I have always loved helping out at cleanup events–so much more fun than housework, those repetitive chores that quickly become undone. There’s usually a sense of fun, working together, and then the job is done, at least for a while.
When I got the invitation to participate in the clean up of the Blackstone River bikeway in Millbury, I was interested for several reasons. One was to figure out where the heck the parking for this 3-mile section of paved railtrail actually is. Another was to be part of a group of folks doing something to make the trail better. And another reason was that I had only been on part of this trail several years ago and I wanted to see what was there.
What I found? A great group of folks from the Blackstone River Heritage Corridor. I met up with one of my walking buddies, Bonnie, so I gave her a “thank you” copy of the latest Easy walks 2nd edition.
Congressman Jim McGovern came in his work clothes and after thanking everyone who came, he headed out to take part in the cleanup. As he said, “I helped get the money to pay for this trail. I love to see people out here enjoying it.”
While the noise of Rt. 146 is pervasive, there are a number of bridges with great views that get travelers across the Blackstone River.
The river is quite close to the trail and while shallow, still provides habitat for birds, turtles, and more.
Fox News sent out a cameraman, who covered Congressman McGovern’s short talk, but then walked along the trail a ways. He took some footage of me tromping along in sandals and walking sticks, no trash bag or “picker” to grab trash. Perhaps this was to add some “color” to the newscast. I was there to spend a little time on my feet while my injured toe continues to heal. I also wanted to get pictures and see the trail. My job was to be the cheering section for all the hardworking folks who came to help in the cleanup effort today.
Millbury DPW guys joined in to help. These guys love the outdoors and were glad to be outside walking the trail and working to make this a nicer environment.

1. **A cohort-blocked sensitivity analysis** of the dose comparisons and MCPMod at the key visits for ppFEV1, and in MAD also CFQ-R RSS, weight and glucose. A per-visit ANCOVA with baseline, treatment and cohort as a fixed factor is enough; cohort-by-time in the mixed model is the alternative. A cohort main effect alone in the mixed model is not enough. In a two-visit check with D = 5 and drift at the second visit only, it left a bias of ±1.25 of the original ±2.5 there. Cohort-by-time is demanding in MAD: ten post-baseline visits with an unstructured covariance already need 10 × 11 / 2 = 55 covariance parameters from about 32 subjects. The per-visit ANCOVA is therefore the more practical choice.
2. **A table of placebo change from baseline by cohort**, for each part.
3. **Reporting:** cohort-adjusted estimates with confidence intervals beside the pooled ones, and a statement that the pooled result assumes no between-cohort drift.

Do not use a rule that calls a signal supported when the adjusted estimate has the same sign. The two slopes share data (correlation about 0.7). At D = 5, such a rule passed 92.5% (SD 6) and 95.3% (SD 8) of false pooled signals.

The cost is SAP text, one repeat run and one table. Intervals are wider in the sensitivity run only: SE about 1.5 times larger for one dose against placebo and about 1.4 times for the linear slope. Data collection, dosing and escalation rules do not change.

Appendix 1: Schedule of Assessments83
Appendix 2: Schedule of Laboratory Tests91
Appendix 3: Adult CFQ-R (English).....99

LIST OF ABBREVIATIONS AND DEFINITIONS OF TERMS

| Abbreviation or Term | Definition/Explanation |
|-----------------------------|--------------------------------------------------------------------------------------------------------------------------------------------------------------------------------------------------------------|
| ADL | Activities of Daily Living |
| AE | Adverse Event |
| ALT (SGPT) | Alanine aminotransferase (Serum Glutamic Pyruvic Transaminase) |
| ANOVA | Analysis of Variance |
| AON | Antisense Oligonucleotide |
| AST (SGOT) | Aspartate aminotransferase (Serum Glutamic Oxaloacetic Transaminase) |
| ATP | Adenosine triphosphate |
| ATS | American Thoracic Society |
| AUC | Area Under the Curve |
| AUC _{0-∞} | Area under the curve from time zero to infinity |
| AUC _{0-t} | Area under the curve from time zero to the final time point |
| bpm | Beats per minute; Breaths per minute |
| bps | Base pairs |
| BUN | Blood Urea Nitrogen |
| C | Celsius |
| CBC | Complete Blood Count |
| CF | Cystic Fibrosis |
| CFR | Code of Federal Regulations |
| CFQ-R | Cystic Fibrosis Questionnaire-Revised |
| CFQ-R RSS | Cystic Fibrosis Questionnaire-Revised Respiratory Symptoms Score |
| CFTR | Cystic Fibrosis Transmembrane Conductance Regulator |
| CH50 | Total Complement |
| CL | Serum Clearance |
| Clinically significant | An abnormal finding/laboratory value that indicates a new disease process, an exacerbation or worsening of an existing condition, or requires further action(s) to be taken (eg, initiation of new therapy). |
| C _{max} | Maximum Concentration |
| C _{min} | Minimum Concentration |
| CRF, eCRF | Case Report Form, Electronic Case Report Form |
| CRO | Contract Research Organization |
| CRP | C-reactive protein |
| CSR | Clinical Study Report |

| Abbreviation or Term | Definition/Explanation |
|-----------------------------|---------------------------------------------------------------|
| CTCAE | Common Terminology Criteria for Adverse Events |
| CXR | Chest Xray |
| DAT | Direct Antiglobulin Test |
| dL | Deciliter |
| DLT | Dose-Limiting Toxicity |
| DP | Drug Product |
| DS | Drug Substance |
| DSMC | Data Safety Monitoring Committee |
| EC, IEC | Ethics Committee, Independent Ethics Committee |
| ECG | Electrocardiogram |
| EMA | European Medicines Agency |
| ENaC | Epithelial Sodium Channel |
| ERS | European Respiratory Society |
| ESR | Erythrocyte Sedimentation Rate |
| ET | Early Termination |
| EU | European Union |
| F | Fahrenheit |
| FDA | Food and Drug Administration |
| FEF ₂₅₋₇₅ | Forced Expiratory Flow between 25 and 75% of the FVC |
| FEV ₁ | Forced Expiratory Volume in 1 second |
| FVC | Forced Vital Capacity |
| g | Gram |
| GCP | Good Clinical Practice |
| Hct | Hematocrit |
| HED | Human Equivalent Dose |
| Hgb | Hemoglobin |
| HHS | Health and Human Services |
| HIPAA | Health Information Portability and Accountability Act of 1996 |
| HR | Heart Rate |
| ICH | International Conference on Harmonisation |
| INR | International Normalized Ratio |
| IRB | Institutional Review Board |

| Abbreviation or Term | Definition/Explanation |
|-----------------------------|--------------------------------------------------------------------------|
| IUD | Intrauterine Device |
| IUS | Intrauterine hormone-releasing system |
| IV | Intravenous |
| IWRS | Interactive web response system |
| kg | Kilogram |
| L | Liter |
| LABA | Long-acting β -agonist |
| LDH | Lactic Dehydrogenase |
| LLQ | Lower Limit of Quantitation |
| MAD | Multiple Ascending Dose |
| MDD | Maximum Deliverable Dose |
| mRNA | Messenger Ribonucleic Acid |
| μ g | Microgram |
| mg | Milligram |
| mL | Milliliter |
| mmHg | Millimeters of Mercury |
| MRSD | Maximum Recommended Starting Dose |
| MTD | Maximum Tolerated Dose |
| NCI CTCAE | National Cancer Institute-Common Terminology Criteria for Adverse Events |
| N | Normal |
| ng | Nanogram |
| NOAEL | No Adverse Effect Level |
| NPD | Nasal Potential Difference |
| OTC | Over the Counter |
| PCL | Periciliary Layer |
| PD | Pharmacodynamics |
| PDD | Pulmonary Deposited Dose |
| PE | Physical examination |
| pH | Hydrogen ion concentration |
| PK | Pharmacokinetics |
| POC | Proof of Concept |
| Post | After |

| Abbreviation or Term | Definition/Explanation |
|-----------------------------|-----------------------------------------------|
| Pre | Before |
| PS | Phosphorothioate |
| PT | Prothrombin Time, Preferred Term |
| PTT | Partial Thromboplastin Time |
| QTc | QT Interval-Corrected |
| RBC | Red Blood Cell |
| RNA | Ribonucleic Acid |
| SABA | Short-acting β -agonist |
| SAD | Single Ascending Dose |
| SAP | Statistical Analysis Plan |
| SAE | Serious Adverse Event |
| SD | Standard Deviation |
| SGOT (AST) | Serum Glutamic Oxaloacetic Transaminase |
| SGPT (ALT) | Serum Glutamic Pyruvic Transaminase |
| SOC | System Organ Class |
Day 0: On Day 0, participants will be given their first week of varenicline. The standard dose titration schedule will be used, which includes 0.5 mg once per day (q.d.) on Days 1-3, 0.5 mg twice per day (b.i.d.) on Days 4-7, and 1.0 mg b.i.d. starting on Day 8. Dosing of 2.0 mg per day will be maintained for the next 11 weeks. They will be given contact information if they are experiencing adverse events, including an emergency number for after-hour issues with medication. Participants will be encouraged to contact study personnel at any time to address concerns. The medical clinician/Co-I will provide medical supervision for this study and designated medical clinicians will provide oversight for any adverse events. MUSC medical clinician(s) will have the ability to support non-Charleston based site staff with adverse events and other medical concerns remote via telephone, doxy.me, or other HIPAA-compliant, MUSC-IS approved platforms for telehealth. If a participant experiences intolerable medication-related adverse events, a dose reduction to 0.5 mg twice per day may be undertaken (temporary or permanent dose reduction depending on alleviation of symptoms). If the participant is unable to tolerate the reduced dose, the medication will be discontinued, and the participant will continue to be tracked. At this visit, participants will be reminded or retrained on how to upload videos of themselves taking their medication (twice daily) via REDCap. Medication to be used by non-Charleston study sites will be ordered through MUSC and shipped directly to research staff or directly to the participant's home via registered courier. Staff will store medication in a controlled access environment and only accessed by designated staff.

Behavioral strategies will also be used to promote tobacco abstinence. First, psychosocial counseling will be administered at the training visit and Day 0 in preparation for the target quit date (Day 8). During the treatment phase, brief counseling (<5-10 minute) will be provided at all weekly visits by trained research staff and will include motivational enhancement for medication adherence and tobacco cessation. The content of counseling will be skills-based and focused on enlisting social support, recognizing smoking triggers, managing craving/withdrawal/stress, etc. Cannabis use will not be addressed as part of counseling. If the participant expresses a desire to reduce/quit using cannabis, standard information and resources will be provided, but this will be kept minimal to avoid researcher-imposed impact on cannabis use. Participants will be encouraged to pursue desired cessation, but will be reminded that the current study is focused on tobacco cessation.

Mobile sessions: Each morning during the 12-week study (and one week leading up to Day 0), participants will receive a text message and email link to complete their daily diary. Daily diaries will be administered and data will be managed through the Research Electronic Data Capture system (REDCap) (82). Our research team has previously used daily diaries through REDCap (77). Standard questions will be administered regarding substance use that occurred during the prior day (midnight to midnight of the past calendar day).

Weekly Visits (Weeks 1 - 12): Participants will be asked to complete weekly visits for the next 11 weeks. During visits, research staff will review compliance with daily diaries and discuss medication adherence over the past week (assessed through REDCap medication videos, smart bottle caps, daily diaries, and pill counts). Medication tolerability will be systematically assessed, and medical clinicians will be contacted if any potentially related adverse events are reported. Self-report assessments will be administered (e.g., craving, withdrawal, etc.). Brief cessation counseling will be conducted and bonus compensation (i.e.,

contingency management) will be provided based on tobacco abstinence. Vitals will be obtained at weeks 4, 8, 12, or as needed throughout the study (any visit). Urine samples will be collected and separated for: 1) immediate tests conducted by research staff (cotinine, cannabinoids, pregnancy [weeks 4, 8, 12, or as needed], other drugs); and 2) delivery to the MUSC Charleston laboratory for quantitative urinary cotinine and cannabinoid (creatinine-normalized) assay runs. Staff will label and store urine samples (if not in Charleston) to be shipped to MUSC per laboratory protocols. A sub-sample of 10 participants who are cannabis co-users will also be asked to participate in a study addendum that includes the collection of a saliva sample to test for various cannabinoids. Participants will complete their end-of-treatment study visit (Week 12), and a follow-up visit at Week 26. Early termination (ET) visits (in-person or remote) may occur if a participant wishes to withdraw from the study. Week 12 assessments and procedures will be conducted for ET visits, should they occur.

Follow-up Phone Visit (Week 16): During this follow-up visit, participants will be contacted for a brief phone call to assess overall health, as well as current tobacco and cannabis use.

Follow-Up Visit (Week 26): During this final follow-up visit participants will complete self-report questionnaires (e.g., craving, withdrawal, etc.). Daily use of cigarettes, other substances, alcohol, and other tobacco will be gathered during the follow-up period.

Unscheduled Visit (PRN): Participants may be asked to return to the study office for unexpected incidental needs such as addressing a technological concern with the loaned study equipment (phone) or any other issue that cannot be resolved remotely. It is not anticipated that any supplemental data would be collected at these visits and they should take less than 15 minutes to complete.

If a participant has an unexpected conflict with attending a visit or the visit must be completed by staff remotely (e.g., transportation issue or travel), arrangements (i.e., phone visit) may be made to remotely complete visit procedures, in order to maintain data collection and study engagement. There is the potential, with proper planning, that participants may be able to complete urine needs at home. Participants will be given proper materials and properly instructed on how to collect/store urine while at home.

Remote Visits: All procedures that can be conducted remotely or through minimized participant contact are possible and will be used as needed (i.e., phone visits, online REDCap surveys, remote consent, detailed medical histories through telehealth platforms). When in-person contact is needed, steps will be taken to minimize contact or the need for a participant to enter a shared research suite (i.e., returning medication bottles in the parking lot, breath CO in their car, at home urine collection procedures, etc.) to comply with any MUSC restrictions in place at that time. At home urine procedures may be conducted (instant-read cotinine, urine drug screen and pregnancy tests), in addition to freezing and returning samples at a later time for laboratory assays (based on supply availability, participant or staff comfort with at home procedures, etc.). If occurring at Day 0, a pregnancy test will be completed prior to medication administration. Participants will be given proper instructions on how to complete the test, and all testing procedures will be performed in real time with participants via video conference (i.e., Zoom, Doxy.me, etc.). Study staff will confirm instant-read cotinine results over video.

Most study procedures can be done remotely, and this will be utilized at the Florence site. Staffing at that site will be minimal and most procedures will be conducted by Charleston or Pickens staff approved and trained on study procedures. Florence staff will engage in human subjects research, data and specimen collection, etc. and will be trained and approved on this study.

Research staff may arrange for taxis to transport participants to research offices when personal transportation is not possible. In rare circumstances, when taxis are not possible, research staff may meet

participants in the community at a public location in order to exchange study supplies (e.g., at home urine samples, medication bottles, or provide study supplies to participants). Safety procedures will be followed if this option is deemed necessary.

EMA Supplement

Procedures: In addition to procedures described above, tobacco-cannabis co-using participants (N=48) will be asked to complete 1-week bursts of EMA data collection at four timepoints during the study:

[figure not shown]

Liz Myska and Jack Peacock came down the trail as I was on my way back. Liz walked with a white cane, a pretty universal sign that she is sight-impaired. Jack walked beside Liz. We stopped in the shade to talk and found we had lots to share with each other. I look forward to seeing how this chance encounter develops into ways we may be able to work together on projects in the future.
Thankfully the heatwave of the past several weeks has broken so most folks were pretty comfortable with temps that were in the 70s.
But it was still warm in the full sun, and I saw folks sweating as they worked to remove small shrubs that were attempting to grab a foothold in the pavement along the edge of the trail. Those shrubs didn’t stand a chance in the face of volunteers’ determined efforts!
This is still a short section of trail, 3 miles in length, but there are some pretty views of the river along the way. To get to the start in Millbury, travel north on rt. 146 to exit 9, Rt 122A and hang a right onto 122A.The parking is almost immediately on the right, parking for about 15 cars. This is right at the edge of Millbury, near the Worcester town line. There is additional parking in Worcester.
Marjorie Turner Hollman is a personal historian who loves the outdoors, and is the author of Easy Walks in Massachusetts, 2nd edition, More Easy Walks in Massachusetts, 2nd edition, and editor of Easy Walks and Paddles in the Ten Mile River Watershed. Just out is her latest book, Finding Easy Walks Wherever You Are. She has been a freelance writer for numerous local, regional, and national publications for the past 20+ years, has helped numerous families to save their stories, and has recorded multiple veterans oral histories, now housed at the Library of Congress. She is a co-author of the recent community history, Bellingham Now and Then.